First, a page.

“As you look at the history, it’s just a historical fact that while the founding fathers may have wanted to separate the institutions of church and state, they didn’t want to separate religion and politics. Those are two different things. It’s fair to say they were wary that religion could incite conflict and on the other hand they saw religion was essential to the composition of a moral citizenry. Which was necessary for the survival of this fledgling republic.”                         (Marilyn Mellowes, producer of God In America, on PBS TV, quoted in NYT, October 3)

 

“Perhaps someone should do a following film, where Ashkay Kumar or some other fabulous Indian man comes to England  to learn to love food at the Saxmundham farmers’ market – the honey! the marrows! – how to pray in the parish church in Walsingham and how to love when he meets the right girl in Thurso. It might help us put things into perspective.“               (Melanie McDonagh, on the Eat, Pray, Love phenomenon, in the Spectator, October 2)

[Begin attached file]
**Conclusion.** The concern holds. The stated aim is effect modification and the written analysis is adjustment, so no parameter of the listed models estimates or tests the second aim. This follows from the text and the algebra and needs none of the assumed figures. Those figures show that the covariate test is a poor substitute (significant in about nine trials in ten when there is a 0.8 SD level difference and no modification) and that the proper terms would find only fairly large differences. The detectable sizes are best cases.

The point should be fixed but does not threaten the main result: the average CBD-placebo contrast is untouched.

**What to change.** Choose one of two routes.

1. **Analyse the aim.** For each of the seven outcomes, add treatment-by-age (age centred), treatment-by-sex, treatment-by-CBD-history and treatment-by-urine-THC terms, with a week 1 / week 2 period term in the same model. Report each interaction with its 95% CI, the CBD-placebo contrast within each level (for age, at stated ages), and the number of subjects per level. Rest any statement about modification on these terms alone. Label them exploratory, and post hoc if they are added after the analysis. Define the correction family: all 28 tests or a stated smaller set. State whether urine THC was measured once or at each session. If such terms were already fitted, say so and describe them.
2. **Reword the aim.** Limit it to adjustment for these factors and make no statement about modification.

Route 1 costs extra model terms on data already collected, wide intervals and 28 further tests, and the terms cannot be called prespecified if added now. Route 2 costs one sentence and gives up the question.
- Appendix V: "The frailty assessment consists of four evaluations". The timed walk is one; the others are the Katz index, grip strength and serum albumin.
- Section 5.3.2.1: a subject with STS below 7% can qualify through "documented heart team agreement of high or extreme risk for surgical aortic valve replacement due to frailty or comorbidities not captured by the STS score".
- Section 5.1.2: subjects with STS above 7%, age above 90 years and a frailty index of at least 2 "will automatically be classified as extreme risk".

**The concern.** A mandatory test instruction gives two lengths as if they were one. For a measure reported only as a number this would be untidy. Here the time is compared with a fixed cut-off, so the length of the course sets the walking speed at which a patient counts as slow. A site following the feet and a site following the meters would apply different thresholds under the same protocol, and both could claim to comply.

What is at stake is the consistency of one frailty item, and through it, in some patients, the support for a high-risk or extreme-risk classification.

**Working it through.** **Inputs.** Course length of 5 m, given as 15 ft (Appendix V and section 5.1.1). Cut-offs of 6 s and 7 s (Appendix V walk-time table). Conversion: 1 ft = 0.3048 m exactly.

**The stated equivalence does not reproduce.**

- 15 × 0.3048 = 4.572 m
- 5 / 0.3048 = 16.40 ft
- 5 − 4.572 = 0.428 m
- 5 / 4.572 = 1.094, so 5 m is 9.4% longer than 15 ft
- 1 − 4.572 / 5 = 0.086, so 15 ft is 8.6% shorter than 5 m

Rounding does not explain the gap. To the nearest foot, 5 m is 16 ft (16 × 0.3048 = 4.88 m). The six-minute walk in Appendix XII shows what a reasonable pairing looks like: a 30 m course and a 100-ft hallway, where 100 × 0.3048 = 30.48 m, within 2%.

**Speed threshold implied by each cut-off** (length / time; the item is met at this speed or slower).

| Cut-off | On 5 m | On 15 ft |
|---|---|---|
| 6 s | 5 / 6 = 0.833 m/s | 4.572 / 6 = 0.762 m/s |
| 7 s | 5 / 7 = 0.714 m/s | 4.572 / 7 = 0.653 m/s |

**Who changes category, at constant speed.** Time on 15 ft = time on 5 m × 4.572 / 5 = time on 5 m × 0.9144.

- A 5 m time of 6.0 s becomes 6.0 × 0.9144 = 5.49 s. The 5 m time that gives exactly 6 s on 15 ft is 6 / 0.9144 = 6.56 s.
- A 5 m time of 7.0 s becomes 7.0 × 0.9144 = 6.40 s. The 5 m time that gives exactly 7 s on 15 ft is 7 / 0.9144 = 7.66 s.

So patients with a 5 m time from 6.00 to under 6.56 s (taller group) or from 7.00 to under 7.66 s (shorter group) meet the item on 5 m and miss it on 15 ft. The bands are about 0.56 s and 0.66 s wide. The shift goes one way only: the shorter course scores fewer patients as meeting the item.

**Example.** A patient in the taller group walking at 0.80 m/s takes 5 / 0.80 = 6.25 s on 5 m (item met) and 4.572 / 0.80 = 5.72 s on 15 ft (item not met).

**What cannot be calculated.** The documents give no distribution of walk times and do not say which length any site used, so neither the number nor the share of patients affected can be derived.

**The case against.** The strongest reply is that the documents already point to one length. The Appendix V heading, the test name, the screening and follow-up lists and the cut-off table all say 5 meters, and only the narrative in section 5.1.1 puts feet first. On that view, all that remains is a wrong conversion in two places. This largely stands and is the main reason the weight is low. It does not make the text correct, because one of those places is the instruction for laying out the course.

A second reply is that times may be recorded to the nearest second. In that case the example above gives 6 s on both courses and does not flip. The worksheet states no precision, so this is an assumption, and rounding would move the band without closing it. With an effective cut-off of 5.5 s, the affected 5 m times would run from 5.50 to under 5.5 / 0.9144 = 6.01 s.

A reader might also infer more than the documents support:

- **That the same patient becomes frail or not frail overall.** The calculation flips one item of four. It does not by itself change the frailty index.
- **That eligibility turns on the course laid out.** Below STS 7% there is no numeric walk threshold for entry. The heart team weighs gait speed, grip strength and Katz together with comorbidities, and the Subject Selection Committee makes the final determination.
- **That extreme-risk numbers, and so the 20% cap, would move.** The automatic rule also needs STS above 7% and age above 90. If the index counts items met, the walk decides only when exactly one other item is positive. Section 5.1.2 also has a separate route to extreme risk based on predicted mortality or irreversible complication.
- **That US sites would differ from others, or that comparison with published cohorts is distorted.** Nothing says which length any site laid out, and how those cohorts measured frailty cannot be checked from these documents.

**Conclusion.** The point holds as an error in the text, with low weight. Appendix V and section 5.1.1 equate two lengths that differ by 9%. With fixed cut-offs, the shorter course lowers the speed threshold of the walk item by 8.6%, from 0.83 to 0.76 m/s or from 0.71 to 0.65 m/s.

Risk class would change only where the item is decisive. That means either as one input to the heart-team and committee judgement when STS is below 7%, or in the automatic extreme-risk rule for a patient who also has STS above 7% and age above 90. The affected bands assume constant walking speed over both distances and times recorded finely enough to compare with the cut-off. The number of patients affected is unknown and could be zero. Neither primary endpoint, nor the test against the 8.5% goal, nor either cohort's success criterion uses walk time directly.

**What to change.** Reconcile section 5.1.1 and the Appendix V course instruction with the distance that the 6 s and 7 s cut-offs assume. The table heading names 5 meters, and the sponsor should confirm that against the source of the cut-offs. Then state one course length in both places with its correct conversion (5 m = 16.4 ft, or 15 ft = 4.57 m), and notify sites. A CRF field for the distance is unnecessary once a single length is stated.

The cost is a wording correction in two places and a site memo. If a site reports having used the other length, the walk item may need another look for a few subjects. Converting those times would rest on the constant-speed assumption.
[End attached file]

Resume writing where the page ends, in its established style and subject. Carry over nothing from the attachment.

“In fact many of those windows not only lacked girls but curtains as well. A curtain, like a necktie, or a bird cage, was a sign of capitalist degeneracy, the symbol of the petty bourgeoisie.”                           (Ismail Akhmedov, in In And Out Of Stalin’s GRU, describing Leningrad in 1925)

 

Jews News

“Prime Minister Benjamin Netanyahu will push for legislation to require those who want to become Israeli citizens to pledge loyalty to the “nation-state of the Jewish people,” an Israeli official said Wednesday.”                                                                   (NYT, October 7, p A11)